The Martian Chronicles
by Ray Bradbury
The Martian Chronicles Theme of Isolation
In The Martian Chronicles, you can choose your own isolation adventure: you can be totally alone, like Gripp at the beginning of "The Silent Towns;" or you can just feel alone, like Spender at the beginning of "—And The Moon Be Still As Bright." Sure, Bradbury shows that crowds and large groups of people can be scary (see the crowd in "The Martian"—or in his short story "The Crowd"). That doesn't mean he's pro-isolation. Being alone is not presented in a positive light in The Martian Chronicles, but it can be even worse to be surrounded by people who don't see things the way you do. The lesson here? Befriend a nice group of like-minded people. Okay, Ray, we'll get right on that.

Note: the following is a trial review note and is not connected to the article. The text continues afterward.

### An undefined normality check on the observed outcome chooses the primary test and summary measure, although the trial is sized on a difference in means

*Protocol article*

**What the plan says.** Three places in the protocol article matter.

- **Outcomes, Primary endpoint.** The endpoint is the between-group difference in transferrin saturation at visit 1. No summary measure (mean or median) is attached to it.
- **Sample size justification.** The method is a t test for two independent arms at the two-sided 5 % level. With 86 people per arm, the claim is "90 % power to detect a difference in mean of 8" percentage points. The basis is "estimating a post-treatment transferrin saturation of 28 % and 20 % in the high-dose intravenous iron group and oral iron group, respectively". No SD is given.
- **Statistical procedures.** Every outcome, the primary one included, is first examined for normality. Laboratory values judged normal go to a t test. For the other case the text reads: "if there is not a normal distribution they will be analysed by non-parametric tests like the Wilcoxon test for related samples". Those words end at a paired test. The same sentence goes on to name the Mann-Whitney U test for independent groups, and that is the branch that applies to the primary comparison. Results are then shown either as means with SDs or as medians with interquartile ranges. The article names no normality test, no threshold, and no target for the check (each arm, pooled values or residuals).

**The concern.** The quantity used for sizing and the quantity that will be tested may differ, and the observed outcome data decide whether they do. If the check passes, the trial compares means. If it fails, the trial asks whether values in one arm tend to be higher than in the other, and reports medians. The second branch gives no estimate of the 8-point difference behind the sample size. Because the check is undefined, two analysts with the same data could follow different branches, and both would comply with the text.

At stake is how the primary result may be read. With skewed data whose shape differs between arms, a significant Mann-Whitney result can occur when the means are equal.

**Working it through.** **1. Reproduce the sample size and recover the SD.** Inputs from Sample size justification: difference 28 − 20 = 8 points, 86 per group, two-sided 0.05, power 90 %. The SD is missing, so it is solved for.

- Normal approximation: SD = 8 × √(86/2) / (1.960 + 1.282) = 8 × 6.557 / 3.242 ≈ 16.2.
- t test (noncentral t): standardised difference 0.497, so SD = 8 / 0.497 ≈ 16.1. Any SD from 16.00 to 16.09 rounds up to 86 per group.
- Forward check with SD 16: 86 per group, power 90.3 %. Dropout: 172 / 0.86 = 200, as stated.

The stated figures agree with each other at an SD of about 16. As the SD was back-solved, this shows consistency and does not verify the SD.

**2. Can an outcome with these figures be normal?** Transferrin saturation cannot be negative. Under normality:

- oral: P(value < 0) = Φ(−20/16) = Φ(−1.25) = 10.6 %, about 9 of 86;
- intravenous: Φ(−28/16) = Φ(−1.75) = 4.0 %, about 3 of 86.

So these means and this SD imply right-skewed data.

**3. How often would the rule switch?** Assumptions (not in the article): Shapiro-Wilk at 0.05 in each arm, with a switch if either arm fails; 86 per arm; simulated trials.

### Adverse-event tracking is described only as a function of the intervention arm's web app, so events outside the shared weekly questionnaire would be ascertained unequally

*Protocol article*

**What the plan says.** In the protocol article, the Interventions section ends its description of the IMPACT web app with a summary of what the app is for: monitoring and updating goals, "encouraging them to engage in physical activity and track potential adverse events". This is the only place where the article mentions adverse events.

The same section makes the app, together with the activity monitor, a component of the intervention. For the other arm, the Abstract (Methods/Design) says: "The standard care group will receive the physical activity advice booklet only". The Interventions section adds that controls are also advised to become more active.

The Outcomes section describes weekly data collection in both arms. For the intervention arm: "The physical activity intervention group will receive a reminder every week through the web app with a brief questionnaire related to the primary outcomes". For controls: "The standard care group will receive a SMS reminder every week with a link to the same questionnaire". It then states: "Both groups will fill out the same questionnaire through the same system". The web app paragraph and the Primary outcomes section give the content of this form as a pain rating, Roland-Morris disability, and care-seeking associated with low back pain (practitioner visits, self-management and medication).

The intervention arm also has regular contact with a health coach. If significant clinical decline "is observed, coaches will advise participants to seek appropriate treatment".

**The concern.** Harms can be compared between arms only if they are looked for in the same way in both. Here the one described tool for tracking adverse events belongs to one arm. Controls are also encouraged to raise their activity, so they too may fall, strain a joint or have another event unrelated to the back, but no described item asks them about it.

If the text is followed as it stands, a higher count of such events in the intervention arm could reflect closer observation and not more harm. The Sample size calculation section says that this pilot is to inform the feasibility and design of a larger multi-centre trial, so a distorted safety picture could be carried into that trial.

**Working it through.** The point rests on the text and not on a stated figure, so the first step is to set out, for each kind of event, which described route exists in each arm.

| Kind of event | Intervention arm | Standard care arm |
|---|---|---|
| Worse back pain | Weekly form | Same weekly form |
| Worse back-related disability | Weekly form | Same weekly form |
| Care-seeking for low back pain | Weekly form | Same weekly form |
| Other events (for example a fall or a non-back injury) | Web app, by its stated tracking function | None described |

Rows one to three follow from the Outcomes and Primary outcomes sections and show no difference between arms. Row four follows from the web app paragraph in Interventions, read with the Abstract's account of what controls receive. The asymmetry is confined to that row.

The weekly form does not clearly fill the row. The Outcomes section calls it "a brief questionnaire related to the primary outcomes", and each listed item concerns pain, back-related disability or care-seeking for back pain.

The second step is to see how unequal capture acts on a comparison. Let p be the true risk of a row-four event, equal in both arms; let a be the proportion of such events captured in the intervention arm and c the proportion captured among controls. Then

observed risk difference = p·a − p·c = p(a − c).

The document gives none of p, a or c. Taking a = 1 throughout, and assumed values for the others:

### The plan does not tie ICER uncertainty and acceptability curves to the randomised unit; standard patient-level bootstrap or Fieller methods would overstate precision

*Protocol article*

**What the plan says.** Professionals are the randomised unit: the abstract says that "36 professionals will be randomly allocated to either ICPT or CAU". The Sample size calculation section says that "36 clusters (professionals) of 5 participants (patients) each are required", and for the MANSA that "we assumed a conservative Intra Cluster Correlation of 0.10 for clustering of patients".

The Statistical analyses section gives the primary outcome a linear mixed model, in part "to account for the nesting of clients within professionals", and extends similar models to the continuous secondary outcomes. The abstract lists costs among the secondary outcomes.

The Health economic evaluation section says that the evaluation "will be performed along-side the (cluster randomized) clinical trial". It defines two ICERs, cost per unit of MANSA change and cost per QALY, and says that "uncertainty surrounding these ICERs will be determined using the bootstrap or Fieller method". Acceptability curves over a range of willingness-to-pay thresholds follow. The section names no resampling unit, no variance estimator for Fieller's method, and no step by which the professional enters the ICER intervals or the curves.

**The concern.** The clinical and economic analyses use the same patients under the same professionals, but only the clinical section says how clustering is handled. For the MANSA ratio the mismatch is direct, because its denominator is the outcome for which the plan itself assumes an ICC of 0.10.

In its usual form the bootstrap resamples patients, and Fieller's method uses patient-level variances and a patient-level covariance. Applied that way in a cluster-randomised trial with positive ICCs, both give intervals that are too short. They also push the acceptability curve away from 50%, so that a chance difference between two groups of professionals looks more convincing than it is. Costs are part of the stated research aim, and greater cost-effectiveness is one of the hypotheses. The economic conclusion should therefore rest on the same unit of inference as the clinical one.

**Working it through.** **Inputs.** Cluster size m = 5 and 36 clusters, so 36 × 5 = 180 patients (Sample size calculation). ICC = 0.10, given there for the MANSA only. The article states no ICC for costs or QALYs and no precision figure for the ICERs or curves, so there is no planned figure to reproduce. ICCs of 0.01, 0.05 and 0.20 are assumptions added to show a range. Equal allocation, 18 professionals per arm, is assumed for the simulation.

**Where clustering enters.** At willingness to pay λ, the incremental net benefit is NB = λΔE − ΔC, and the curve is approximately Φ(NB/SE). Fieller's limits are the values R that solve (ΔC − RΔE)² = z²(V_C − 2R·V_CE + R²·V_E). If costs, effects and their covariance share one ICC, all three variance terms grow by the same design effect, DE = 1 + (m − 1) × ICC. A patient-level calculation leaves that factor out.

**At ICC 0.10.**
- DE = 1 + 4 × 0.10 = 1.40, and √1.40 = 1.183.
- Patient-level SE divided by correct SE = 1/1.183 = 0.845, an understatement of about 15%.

Questions About Isolation
- What benefits to isolation does The Martian Chronicles suggest? Is it worse to be completely alone or to be with people who don't see things the way you do?
- Who suffers the most from isolation? Does Spender suffer by being isolated from the rest of the crew? Or, given his plan to kill off everyone and live alone forever, does Spender enjoy his isolation? What about Wilder, who is politically isolated?
- What do the many scenes of isolation in this book share in common? For instance, Gripp and Hathaway are both "the last man on Mars" (they think). What is similar about the way they deal with their isolation? What about the house in "There Will Come Soft Rains"—how does it deal with isolation?
Chew on This
In The Martian Chronicles, isolation is the worst fate people can imagine. Characters like Spender and the Martian (from "The Martian") would rather die than be alone.
Bradbury suggests that isolation is key to figuring out one's true identity.